Sep 11 2019. views 275
The Symphony Orchestra of Sri Lanka presents ‘We Remember’, an inspirational show which is dedicated to the victims and survivors of the Easter Sunday attacks. The concert will take place on the 15thSeptember, at the Lionel Wendt Theatre. As a Symphony Orchestra, this large instrumental ensemble of classical music has been involved with the society for 62 years.
The Chairperson of the board of governors of the Orchestra, Sharmini Wettimuny, expressed her gratitude to all the support that the orchestra has received from the society. She said that over the years, the orchestra had tried and returned the kind of support it had received, by training students and conducting outreach concerts.
However, there is not a lot that can be done in the aftermath of a terror attack. Therefore, the orchestra has decided to reach out to the affected people and show solidarity through music.
Music, which is a common language to everyone in the world, helps to express feelings and share intimate emotions. It is a language that is not only heard but also felt.
Therefore, after the occurrence of such a disaster, the orchestra has decided to conduct a tribute show.
Leonard Bernstein, one of the most prodigiously talented musicians in American history, had done the exact thing after the assassination of John F. Kennedy. He said,
“We musicians, like everyone else, are numb with sorrow at this murder, and with rage at the senselessness of the crime. But this sorrow and rage will not inflame us to seek retribution; rather they will inflame our art. Our music will never again be the same. This will be our reply to violence: to make music more intensely, more beautifully, more devotedly than ever before”.
What had happened then and now being quite similar, the orchestra found it very relevant as it showed exactly how they felt.
In an attempt to show their support and concern, the musicians and governors have gone further to make personal contributions and support three families that were badly affected by the bombings and were suffering from physical and psychological trauma.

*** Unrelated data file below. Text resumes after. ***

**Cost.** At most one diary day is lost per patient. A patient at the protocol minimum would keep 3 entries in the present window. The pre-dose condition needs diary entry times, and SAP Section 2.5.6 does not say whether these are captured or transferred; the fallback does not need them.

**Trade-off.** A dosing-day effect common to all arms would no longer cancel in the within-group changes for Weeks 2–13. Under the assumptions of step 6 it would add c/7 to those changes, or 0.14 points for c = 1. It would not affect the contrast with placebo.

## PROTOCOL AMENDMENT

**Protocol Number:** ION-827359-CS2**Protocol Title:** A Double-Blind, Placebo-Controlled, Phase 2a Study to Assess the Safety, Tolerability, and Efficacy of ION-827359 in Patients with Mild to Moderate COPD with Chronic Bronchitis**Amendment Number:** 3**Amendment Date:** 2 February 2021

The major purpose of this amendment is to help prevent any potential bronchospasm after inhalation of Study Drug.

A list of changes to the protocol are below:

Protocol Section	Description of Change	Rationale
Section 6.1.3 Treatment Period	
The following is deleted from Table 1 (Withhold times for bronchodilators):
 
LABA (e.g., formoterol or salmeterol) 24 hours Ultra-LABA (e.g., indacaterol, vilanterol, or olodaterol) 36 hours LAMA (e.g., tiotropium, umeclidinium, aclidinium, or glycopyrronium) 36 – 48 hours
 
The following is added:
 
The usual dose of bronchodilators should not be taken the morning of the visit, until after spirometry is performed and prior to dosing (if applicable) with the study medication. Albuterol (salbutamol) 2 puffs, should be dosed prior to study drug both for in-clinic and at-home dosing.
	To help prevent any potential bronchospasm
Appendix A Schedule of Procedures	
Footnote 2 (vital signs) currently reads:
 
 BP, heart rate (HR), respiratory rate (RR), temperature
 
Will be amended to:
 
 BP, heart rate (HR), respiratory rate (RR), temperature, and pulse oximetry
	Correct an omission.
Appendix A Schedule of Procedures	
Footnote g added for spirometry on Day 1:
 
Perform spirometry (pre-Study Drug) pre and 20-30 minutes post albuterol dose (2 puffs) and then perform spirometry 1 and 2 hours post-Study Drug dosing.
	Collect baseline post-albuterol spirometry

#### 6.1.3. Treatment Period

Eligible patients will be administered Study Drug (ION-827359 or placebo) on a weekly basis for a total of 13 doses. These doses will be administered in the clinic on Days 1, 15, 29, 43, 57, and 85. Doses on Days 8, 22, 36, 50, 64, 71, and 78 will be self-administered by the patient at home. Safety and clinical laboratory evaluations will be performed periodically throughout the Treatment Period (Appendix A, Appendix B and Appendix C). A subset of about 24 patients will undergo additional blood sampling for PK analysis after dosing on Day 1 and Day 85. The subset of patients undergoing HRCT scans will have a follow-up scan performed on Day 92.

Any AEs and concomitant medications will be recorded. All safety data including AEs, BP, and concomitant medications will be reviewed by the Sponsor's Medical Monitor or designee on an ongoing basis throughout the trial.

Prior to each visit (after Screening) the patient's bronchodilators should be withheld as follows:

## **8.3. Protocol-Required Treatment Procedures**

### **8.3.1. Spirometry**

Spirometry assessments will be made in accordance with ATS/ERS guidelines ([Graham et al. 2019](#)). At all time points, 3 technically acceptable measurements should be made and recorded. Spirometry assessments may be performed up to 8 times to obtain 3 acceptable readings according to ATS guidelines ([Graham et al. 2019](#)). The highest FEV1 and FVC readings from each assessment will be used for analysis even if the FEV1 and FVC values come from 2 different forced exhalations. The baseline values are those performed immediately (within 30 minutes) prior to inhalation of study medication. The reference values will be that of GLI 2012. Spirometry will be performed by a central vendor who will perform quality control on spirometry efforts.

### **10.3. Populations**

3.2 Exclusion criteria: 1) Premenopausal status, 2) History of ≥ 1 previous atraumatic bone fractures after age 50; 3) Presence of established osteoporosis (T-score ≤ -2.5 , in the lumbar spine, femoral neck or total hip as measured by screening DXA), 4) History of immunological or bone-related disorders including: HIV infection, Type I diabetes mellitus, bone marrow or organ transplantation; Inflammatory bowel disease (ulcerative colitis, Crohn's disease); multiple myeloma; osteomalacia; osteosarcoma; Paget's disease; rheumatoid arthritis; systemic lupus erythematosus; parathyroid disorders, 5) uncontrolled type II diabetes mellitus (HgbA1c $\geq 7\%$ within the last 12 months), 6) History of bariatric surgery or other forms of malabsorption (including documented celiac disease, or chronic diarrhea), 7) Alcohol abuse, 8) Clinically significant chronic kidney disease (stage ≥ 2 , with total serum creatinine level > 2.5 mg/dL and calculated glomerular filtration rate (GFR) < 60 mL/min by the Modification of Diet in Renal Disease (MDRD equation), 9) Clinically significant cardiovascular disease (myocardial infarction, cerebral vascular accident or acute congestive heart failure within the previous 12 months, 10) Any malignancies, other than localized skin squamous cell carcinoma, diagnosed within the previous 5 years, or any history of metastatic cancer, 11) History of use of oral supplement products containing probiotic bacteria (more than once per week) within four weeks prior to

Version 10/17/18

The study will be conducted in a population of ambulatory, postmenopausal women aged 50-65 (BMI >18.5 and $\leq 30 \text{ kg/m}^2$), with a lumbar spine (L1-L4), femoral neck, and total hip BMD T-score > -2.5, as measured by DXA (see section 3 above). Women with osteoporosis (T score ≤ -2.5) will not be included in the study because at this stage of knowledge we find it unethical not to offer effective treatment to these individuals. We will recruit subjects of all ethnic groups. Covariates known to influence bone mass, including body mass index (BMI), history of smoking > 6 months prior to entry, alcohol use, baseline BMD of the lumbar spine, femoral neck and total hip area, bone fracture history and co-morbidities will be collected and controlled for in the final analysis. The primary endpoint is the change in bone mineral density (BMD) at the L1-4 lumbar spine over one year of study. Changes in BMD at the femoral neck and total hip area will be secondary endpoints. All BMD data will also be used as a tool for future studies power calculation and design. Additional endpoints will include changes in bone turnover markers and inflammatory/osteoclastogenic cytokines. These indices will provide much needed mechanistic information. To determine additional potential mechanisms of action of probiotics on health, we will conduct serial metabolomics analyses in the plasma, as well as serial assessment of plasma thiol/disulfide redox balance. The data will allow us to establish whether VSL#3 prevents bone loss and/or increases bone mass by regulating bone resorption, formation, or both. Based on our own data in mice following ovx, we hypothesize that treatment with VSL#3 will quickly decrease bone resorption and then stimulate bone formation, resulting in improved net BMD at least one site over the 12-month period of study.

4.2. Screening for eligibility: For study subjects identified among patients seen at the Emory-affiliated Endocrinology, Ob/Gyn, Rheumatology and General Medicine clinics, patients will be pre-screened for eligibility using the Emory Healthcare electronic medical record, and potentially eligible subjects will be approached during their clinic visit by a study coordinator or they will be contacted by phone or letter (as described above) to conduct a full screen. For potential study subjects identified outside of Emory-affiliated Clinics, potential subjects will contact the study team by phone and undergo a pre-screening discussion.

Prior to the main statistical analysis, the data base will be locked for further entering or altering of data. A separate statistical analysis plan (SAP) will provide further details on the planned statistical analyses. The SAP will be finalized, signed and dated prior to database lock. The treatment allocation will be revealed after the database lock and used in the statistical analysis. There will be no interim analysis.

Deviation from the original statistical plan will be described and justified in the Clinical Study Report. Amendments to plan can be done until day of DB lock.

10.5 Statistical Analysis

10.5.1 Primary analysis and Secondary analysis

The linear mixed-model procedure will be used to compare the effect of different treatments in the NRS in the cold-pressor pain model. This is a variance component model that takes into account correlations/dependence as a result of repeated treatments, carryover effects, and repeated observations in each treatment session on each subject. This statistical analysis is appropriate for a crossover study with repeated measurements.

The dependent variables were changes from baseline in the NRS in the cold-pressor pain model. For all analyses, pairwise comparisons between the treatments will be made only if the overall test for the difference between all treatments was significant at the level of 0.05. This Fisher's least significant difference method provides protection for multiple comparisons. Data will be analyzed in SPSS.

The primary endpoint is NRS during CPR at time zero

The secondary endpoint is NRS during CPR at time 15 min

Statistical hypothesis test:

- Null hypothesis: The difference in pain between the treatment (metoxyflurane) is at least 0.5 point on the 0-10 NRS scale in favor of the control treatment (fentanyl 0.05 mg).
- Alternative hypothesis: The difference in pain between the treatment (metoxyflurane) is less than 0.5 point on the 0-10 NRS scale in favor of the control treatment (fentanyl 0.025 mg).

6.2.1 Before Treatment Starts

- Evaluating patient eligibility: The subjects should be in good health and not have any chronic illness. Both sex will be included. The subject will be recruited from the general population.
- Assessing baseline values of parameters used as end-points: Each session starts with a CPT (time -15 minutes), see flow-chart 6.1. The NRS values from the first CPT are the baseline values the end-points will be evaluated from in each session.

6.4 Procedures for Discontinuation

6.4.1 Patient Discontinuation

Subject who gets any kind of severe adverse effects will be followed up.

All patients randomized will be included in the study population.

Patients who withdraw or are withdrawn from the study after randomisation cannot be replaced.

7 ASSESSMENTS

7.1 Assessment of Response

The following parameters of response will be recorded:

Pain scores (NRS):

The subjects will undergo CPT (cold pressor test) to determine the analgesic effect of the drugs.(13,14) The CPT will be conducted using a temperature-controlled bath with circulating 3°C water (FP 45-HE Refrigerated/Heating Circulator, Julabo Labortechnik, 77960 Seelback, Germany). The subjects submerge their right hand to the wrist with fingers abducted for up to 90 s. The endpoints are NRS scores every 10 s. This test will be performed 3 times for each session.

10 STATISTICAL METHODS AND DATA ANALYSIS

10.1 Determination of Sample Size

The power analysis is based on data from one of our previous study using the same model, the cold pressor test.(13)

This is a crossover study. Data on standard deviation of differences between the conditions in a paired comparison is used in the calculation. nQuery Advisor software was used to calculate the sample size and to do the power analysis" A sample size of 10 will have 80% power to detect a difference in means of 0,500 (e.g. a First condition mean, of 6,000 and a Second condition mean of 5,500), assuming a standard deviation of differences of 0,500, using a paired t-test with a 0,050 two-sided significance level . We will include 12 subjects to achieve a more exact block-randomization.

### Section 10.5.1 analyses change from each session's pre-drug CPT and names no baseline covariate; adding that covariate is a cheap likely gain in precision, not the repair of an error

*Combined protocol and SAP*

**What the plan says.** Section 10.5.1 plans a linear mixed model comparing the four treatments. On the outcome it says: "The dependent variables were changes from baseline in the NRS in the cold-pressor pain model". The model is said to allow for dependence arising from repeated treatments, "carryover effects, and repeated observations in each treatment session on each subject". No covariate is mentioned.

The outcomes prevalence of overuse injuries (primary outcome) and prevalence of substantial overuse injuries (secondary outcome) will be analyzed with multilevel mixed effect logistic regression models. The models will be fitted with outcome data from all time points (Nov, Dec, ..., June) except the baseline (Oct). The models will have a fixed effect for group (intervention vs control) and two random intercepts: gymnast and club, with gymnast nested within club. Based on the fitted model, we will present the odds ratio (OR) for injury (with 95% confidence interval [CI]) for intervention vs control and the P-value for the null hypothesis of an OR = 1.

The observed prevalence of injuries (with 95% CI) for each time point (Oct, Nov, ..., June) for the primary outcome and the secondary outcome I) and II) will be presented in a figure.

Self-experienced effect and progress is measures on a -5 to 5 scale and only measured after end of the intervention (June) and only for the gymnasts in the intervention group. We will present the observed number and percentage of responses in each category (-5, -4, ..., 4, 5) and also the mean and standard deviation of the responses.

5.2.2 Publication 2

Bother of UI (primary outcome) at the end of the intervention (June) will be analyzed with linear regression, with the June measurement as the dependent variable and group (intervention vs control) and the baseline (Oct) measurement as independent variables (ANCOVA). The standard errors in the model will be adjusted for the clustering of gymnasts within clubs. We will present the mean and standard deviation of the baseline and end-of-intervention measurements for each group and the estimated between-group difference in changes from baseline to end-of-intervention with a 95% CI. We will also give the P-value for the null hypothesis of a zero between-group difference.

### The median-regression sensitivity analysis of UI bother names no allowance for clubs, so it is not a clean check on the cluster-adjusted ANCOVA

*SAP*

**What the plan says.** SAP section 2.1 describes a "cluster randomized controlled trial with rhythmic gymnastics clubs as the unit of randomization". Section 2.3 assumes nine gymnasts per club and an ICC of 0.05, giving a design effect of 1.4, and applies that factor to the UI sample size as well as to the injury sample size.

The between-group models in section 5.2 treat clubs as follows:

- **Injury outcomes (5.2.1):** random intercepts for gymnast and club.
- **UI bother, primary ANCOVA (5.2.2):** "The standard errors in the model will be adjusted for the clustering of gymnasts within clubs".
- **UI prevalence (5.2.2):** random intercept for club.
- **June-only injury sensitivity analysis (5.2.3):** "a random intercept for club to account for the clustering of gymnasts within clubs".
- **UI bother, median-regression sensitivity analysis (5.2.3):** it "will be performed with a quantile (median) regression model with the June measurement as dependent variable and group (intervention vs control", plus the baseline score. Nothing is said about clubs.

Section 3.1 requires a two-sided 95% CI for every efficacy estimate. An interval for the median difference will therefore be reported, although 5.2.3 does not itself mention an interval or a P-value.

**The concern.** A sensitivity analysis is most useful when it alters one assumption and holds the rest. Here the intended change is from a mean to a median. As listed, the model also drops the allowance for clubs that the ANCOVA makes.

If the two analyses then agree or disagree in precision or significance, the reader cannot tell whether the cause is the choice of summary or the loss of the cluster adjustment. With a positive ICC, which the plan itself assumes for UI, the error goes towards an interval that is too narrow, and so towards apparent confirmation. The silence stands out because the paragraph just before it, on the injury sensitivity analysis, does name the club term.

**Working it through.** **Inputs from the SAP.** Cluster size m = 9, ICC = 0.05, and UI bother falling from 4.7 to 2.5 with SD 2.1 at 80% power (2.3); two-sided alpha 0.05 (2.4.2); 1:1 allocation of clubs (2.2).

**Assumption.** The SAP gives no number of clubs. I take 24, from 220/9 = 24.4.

The orchestra will also be dedicating a piece by ‘Samuel Barber’ called the ‘Adagio for strings’ which is used to commemorate tragic events. The music produced is associated with moments of grief.
The symphonic music of an orchestra has the ability to bind people together.
Sharmini explained that playing in an orchestra is a great equalizer that breaks all barriers to connect people through music. “There’s no question of whether you are from this religion or that race or what language you speak because we all speak the same language and same notes here. Whether you play a small or large, soft or loud instrument, all are equal”, she said.
The conductor of the orchestra, Dushyanthi Perera, had been a cellist for so many years before she got on the podium as a conductor in 2012. She mentioned that although she was now the conductor, she was still one of the fellow colleagues in the orchestra. “I feel positive on stage because I know the orchestra will play well, we have rehearsed and we are ready for it”, she said.
Sulara Nanayakkara, one of the co-leaders of the orchestra, has been playing with the orchestra since 2009. He said that it is important to educate the next generation of young musicians about classical music since there is less exposure to it.
“Apart from having the responsibility of leading the orchestra, I enjoy playing and sharing music together with my friends and everyone else”.
Avanthi Perera, the principal viola player of the orchestra, explained that as the largest surviving orchestra of the region, they have played through tragedies, troubles and tribulations that the country had gone through.
“This is something sombre. Communicating our grief and the fact that we remember those who suffered. We obviously did not experience the tragedy that they did, but I think it means a lot, personally to me, and to everybody, to be able to grieve along with them and show that we have not forgotten”, she said.
Nishantha Warnakulasuriya, a violinist in the orchestra, said that it has been an amazing experience playing with the orchestra since early 2014. He said that the selected music was extremely beautiful and appropriate and that his favourite piece was the ‘Adagio’.
“The musical experience has been very engaging and something that I always look forward to. The selection of music is something that the audience can look forward to”.
Neomal Weerakoon, the timpani player, has been playing in the orchestra for about 21 years now. With both his parents involved in the orchestra, he had grown up in the extended family of the orchestra. His instrument, the timpani, is quite a special instrument that is played with different tunings as the music changes.
“We have put a lot of thought into how to make the music meaningful and a way to remember the victims. This is a very suitable way to do it”, he said.
Photographs by: Pradeep Dilruckshana